Reclaim inspiration

Published February 01 2018

Back when Juliette Bell was a chemistry professor, she shared her concerns about a lack of research support with the new president of her university. “That president told me that if I wanted things to change, I had to be willing to take a leadership role and not just stand by and complain,” she said. And Bell did just that. She became an interim dean, a dean and then a provost. Now she is president of the University of Maryland Eastern Shore.

After earning an undergraduate degree and working in analytical chemistry for a few years, Ashley Warfield Oyirifi realized it was time to face the distance and detachment she felt as a black woman in the field of biochemistry. She wrestled with this question in graduate school and began to find answers in, of all places, an elective anthropology class. She is now a passionate advocate for scientific investigation situated in a larger societal context.

I recently heard the writer Ta-Nehisi Coates say in a podcast that, no matter what they say, no white person would ever really want to be black. I thought back a decade to when Barack Obama was on his way to becoming president and Michele Obama said she was proud of her country for the first time. Though I knew that was a harsh and problematic thing to say, it made sense. I was proud too, but I wished I could share the pride that was in her heart. At that moment, I thought, it must feel so good to be a black American.

Now it’s 2018 and Donald Trump is in the White House, and it feels like all the progress that’s been made in my lifetime and the century that preceded my birth is in danger of imploding with each morning’s presidential tweet. And I have to admit that Coates is right. It’s a perilous thing to be an American of color.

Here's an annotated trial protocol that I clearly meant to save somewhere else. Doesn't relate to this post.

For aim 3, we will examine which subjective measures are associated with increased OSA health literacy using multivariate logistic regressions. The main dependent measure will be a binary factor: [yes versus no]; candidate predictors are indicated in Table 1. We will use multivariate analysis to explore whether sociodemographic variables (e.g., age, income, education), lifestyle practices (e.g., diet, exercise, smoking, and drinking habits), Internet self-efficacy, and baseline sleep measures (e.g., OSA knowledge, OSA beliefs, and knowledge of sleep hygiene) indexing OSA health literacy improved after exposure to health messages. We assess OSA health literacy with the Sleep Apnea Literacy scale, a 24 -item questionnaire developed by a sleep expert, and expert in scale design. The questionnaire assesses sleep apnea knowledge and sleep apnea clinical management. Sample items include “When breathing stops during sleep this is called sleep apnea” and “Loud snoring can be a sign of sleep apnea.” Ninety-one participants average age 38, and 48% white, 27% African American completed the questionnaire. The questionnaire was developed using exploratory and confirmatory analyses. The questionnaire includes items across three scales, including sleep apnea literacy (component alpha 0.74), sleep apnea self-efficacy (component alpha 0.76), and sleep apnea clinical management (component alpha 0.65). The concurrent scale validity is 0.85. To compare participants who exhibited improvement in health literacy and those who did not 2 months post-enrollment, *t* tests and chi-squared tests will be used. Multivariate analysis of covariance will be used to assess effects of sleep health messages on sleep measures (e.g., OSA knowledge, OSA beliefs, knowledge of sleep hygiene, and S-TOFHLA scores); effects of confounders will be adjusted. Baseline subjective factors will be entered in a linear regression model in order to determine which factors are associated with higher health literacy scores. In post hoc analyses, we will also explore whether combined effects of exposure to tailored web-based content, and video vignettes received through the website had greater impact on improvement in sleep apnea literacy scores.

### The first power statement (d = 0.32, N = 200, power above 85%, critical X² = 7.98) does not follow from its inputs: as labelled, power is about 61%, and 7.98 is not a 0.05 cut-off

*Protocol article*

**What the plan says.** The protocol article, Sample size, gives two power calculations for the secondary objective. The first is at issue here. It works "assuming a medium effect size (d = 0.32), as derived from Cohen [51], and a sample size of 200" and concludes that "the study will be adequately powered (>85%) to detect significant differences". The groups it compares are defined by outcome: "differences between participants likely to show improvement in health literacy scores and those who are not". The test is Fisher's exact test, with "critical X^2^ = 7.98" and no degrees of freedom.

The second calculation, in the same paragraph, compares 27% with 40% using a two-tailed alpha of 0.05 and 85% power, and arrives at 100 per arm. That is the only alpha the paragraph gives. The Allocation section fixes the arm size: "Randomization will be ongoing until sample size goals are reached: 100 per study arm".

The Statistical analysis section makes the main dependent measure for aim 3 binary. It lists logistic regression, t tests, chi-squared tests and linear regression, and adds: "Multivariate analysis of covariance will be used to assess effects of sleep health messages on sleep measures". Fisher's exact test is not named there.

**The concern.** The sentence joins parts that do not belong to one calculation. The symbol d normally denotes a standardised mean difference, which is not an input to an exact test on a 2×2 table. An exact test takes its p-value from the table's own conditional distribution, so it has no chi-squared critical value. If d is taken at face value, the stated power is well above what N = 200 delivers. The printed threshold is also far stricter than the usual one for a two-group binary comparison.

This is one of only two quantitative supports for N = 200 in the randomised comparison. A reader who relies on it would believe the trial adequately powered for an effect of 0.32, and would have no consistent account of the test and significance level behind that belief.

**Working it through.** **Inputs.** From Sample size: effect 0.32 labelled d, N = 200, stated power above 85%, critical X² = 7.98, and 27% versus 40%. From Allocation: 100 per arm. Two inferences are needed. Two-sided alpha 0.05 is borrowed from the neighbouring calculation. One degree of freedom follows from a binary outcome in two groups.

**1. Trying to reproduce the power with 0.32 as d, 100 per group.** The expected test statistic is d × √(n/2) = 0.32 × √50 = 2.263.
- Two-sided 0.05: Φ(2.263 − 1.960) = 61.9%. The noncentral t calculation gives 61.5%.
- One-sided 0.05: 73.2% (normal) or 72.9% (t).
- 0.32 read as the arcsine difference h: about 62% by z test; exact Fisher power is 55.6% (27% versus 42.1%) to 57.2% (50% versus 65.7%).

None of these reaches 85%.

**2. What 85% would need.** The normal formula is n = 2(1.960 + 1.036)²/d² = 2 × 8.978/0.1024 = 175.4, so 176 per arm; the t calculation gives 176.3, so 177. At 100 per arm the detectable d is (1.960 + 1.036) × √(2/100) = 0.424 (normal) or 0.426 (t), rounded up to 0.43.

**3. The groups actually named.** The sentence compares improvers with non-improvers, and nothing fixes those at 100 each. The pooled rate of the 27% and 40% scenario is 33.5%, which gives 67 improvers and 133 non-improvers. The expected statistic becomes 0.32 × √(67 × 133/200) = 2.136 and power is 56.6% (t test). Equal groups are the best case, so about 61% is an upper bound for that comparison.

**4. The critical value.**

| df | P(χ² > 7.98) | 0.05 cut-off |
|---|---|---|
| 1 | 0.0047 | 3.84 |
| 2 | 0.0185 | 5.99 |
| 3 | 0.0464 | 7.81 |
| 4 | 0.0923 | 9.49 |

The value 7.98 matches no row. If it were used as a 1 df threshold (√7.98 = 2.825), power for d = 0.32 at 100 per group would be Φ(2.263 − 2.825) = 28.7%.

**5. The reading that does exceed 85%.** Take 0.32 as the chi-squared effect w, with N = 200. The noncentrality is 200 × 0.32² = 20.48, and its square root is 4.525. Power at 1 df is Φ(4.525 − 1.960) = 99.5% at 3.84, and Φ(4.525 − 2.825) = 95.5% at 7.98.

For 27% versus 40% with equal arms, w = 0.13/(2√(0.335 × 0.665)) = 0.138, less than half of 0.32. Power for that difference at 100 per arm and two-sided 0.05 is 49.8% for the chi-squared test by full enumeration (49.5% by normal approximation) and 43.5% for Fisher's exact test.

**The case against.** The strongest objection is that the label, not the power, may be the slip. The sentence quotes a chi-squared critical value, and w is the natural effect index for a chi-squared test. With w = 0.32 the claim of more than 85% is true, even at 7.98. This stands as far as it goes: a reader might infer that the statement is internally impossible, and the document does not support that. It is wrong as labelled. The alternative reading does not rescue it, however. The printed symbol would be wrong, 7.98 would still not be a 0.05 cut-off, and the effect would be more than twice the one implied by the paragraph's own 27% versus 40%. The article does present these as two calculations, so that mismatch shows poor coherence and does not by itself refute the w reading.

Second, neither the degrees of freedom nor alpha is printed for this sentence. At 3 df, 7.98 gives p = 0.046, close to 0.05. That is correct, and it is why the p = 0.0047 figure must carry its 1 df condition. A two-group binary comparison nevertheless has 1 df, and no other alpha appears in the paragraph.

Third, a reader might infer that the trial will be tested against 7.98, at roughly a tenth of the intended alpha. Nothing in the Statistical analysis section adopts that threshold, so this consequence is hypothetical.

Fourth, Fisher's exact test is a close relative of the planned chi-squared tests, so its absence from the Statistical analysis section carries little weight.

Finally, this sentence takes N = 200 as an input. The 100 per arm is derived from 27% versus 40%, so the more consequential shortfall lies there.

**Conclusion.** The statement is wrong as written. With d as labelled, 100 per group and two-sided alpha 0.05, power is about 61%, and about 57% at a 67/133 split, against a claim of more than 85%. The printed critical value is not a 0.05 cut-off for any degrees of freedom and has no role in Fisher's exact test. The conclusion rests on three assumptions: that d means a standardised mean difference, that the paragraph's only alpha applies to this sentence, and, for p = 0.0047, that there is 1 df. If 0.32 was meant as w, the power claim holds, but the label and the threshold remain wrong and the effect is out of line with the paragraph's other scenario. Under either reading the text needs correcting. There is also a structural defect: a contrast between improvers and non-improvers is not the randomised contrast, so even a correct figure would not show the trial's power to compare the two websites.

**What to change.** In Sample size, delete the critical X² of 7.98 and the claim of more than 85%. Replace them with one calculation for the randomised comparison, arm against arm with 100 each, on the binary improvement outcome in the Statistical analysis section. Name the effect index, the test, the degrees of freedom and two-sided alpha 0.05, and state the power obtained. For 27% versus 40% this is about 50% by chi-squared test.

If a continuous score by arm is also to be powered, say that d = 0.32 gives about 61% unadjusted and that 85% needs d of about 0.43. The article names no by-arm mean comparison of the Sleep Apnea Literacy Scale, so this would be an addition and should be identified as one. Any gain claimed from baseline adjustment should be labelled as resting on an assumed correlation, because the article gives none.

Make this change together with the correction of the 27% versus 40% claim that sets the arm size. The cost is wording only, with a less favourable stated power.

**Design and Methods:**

You wouldn’t know that talking to Juliette Bell and Ashley Oyirifi and the other African American scientists and educators featured in this issue. As we enter Black History Month in this most peculiar era, we need to balance all the awfulness of the last year with some inspiration. So in this issue, we question three college and university presidents about how their lives as black Americans and scientists have shaped the way they administer institutions of higher learning. That’s quite the crucible for leadership, yet they wear their legacy and responsibility with grace and humility. “I learned by making a lot of mistakes,” says Roy Wilson of Wayne State University, “and learning from mistakes.”

We also talk to experts tackling the tough issues of health disparities among people of color in this country, asking them about the role of basic researchers in what seems to be overwhelmingly an issue of poverty and inequality in the delivery of health care.

And we bring you Oyirifi’s imaginative and inspiring essay on diversifying educational content to attract and keep more underrepresented minorities in scientific research. This piece was submitted to us back in August, and I’ve been itching to share it since then. I’d love to hear your responses. And it may sound corny, but please — keep the faith.

Comfort Dorn Comfort Dorn is the managing editor of ASBMB Today.